If Kerry won, the chance of any reform of the Democratic Party would have been negligible, and the party would have moved even further to the right, confident that the voters had “vindicated” their conservative policies.
Well, we’ll have to wait to see how number one plays out. As for the second, the prospect of the Democrats returning to more liberal ways does not appear to be off to a running start. A week after the election, veteran Democratic political and policy operatives began an advocacy group aimed at “using moderate Senate Democrats as the front line in a campaign to give the party a more centrist profile”, as the Washington Post (November 11) put it. They call themselves Third Way (Did someone say Tony Blair?), from the idea that there should be an alternative to conservative and liberal orthodoxies. They also entertain the conceit that they’re “progressive centrists”. One of them, Sen. Birch Bayh of Indiana, a possible 2008 presidential candidate, said that the election day exit polls showed there are more self-described conservatives, 34 percent, than self-described liberals, 21 percent, while 45 percent described themselves as moderate. “Do the math,” Bayh said. Presumably, if the polls had shown more conservatives than moderates he would be urging the party to become conservative, this time out of the closet. The Post added, however, that some Democrats believe that the Bush campaign “showed that softening ideological edges or seeking common ground with opponents is not a winning strategy.”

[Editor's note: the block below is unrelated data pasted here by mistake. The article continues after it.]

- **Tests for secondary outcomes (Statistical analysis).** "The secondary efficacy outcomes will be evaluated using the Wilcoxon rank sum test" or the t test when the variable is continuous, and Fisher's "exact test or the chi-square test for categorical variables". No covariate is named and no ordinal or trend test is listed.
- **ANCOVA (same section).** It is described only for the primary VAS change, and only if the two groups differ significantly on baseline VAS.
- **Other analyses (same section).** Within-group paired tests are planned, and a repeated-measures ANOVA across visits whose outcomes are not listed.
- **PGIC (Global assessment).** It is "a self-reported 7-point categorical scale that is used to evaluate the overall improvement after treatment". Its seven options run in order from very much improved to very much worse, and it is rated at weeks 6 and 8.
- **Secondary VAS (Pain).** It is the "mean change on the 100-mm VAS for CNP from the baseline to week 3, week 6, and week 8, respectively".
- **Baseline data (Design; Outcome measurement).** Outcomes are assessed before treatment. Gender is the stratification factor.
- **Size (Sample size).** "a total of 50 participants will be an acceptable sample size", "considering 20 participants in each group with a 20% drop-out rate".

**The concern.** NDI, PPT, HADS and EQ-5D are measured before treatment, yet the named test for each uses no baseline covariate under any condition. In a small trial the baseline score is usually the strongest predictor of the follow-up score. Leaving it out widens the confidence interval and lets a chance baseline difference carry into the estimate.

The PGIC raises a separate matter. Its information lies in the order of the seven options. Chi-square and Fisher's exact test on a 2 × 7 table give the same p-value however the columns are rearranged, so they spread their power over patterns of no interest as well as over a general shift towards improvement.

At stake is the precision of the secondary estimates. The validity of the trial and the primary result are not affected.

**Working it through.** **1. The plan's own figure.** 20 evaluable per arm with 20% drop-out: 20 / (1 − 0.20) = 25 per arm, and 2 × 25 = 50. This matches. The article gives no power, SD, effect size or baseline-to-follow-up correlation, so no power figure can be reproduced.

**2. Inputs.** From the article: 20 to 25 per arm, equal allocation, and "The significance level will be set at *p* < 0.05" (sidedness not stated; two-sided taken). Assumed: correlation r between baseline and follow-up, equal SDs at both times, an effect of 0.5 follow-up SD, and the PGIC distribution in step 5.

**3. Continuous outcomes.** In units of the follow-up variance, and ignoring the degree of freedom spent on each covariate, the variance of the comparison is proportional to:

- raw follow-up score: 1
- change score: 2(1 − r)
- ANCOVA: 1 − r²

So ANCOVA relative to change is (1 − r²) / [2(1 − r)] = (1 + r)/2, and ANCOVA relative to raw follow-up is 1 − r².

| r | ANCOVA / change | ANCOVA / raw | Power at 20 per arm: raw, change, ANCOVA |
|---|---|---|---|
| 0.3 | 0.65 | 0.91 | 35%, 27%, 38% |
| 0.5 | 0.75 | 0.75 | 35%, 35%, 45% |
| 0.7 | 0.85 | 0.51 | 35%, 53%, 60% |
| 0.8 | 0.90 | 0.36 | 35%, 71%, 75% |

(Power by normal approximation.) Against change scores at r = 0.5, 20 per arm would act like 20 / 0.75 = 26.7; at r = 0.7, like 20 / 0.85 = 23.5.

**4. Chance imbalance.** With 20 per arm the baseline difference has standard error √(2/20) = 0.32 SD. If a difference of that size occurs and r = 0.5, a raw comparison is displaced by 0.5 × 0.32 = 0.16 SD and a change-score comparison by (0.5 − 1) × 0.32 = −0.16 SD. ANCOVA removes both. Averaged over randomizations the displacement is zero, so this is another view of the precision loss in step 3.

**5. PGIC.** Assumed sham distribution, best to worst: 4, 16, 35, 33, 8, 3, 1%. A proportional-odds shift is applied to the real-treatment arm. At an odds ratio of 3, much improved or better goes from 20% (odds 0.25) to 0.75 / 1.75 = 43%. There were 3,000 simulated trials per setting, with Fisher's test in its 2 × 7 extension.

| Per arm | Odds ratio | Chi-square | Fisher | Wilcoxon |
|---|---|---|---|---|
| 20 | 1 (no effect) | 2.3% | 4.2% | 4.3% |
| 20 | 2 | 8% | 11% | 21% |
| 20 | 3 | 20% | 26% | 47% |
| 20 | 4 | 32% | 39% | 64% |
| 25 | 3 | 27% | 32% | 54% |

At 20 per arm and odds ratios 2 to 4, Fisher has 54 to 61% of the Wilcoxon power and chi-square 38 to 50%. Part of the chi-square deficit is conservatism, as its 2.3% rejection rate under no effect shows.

Kerry forfeited playing the “values” card by his support of the war, but he could have played the equally important “national security” card by exploiting Bush’s awful record: Not only did September 11 occur on Bush’s watch (while Bush read a book about goats to a class of children), but the US bombing and occupation of Afghanistan and Iraq have unleashed scores of terrorist acts against American targets, as was predicted – military, civilian, Christian, and others targets – in the Mideast, South Asia, and the South Pacific, including two major ones in Indonesia. Bush won by a large margin amongst those who cited terrorism as one of their main concerns. Did Kerry say a word about this record to question Bush’s success in fighting terrorism?
What century are we living in?
350 years ago, in the English Civil War, both Catholics and Protestants went into battle shouting, “Kill for Jesus”. Presented here is a short current report to show you how far humankind has come since that time.
Fallujah … a dialogue amongst a group of young insurgents: “I had a vision yesterday that I would finally be granted the martyrdom” … “A friend was injured in an attack. They took him to the hospital. When he opened his eyes he saw a beautiful woman. He cheered and thanked God that he had finally become a martyr and was granted one of the divine virgins. But then he realized that he was still alive and started crying.” … “They exchanged Koranic verses and sayings of the prophet Mohammed, divine poetry about the beauty of martyrdom.” 1
With US forces massing outside Fallujah … “35 marines swayed to Christian rock music and asked Jesus Christ to protect them … [the marines] perceive themselves as warriors fighting barbaric men opposed to all that is good in the world. … waved their hands in the air, M-16 assault rifles beside them, and chanted heavy metal-flavoured lyrics in praise of Christ … ‘Victory belongs to the Lord,’ another young marine read. … The marines then lined up and their chaplain blessed them with holy oil to protect them.” 2 … Marine Colonel Gareth Brandl declared: “The enemy has got a face. He’s called Satan. He lives in Fallujah. And we’re going to destroy him.” 3
As another writer named William once said, “A plague on both your houses!”